The right to freedom of thought is protected by Article 18 of the International Covenant on Civil and Political Rights (ICCPR), Article 9 of the European Convention on Human Rights (ECHR) and Article 10 of the European Union (EU) Charter on Fundamental Rights and is closely related to the right to freedom of opinion that is protected alongside freedom of expression in those instruments. 

The right has two aspects:

  • the internal aspect – what I think in the privacy of my own head; and
  • the external aspect – how I express or manifest my thoughts and beliefs

There are three main planks to the protection provided by the right to freedom of thought:

  • The right not to reveal our thoughts.
  • The right not to have our thoughts manipulated.
  • The right not to be punished for our thoughts.

All three are potentially relevant in the digital age, where algorithmic processing of Big Data is relied on to profile and understand individual’s thought processes in real time for the purpose of targeting them with tailored advertising and other content or to inform automated decisions that can affect their lives.

…algorithmic processing of Big Data is relied on to profile and understand individual’s thought processes in real time

Most rights, like privacy and freedom of expression, can be limited in human rights law, for example in the interests of health or security.  But the internal aspect of the right to freedom of thought is absolute. This makes it a particularly powerful legal tool because it means that, if something amounts to an interference with the right, there can be no justification that would make it lawful.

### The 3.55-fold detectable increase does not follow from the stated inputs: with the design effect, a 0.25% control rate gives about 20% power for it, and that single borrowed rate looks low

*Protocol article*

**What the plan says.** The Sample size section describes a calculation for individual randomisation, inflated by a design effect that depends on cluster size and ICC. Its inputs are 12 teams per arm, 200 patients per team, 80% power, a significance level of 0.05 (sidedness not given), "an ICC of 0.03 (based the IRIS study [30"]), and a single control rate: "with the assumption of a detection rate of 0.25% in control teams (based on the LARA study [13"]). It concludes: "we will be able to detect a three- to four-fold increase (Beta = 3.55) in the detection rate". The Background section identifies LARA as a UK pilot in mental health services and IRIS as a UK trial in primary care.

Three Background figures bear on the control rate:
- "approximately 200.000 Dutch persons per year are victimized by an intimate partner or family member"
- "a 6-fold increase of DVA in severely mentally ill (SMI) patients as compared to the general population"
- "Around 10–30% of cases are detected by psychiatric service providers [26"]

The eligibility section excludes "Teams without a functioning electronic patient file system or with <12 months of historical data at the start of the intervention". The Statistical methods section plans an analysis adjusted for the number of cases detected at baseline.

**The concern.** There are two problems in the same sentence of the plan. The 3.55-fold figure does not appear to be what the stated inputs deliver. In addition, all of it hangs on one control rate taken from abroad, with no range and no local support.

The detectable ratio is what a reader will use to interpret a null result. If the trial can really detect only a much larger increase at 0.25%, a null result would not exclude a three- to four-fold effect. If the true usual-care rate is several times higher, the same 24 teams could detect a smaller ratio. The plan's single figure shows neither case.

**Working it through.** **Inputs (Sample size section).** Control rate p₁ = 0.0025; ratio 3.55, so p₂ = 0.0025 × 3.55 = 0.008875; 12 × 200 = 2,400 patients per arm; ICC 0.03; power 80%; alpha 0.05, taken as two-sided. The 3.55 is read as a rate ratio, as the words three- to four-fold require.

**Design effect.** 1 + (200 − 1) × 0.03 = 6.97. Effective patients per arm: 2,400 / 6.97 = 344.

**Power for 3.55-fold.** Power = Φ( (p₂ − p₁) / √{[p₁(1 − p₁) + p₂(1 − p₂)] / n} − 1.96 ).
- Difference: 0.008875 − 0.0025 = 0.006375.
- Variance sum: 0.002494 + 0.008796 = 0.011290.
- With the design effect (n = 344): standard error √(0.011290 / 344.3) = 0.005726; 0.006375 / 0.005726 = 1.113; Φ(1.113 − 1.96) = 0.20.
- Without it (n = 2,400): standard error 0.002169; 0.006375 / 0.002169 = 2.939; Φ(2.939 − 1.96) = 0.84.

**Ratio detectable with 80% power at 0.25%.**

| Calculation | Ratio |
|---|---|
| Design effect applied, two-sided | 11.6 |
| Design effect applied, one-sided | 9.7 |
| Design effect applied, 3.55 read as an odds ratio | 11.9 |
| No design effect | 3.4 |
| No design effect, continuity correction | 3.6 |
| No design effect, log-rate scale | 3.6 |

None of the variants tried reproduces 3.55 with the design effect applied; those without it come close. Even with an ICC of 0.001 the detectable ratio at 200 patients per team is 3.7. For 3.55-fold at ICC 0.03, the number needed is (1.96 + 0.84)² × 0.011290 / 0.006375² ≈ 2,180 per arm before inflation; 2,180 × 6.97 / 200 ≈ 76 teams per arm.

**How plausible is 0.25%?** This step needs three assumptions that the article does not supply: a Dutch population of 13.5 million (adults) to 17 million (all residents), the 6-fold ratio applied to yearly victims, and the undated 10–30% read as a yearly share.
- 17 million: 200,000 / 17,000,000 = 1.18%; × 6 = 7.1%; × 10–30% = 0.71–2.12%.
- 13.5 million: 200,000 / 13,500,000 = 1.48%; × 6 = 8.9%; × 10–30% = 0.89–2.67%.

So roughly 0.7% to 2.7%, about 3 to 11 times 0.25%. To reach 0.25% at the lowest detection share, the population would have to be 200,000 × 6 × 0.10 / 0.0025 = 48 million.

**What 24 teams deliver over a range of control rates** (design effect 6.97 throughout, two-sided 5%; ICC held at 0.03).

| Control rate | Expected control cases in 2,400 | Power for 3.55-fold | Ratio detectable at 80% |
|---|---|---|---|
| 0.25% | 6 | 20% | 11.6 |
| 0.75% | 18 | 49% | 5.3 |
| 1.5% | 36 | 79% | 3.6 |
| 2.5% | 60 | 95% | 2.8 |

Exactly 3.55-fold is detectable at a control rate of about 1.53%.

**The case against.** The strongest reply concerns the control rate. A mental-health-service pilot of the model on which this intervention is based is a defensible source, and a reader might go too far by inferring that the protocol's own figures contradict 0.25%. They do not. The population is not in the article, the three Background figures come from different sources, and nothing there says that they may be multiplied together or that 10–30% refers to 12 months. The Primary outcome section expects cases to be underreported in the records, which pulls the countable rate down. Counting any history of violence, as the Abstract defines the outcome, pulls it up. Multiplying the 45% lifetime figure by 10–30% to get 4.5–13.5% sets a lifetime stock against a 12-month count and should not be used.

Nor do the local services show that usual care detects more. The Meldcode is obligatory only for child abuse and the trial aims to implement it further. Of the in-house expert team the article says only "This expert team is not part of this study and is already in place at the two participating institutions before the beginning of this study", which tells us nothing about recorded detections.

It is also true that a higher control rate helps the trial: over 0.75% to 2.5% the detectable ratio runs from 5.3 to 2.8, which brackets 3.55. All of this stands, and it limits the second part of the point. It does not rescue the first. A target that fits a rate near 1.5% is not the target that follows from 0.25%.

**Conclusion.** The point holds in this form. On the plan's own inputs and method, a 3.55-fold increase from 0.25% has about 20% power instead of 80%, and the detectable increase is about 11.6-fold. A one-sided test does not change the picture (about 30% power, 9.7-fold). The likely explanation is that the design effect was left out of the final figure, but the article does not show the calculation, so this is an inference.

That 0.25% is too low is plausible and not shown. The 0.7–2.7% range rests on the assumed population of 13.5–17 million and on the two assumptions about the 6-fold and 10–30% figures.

Scoping out what an interference with freedom of thought would look like in the digital space is, therefore, helpful for identifying what can never be justified in human rights law.

How can it be used in strategic litigation?

The right to freedom of thought does not necessarily need to be used as a standalone right in strategic litigation.  As these arguments are novel, it may be better to use it to bolster arguments on protection of personal data or the right to private life, whether in courts or before supervisory authorities charged with enforcing the General Data Protection Regulation (GDPR) or other relevant regulatory bodies.

GDPR and EU Law

The right to freedom of thought in the EU Charter can be used as an interpretative tool for the GDPR or other laws implementing EU legislation.  The Court of Justice of the European Union (CJEU) has made clear that [s]ince the fundamental rights guaranteed by the Charter must […] be complied with where national legislation falls within the scope of European Union law, situations cannot exist which are covered in that way by European Union law without those fundamental rights being applicable. The applicability of European Union law entails applicability of the fundamental rights guaranteed by the Charter.”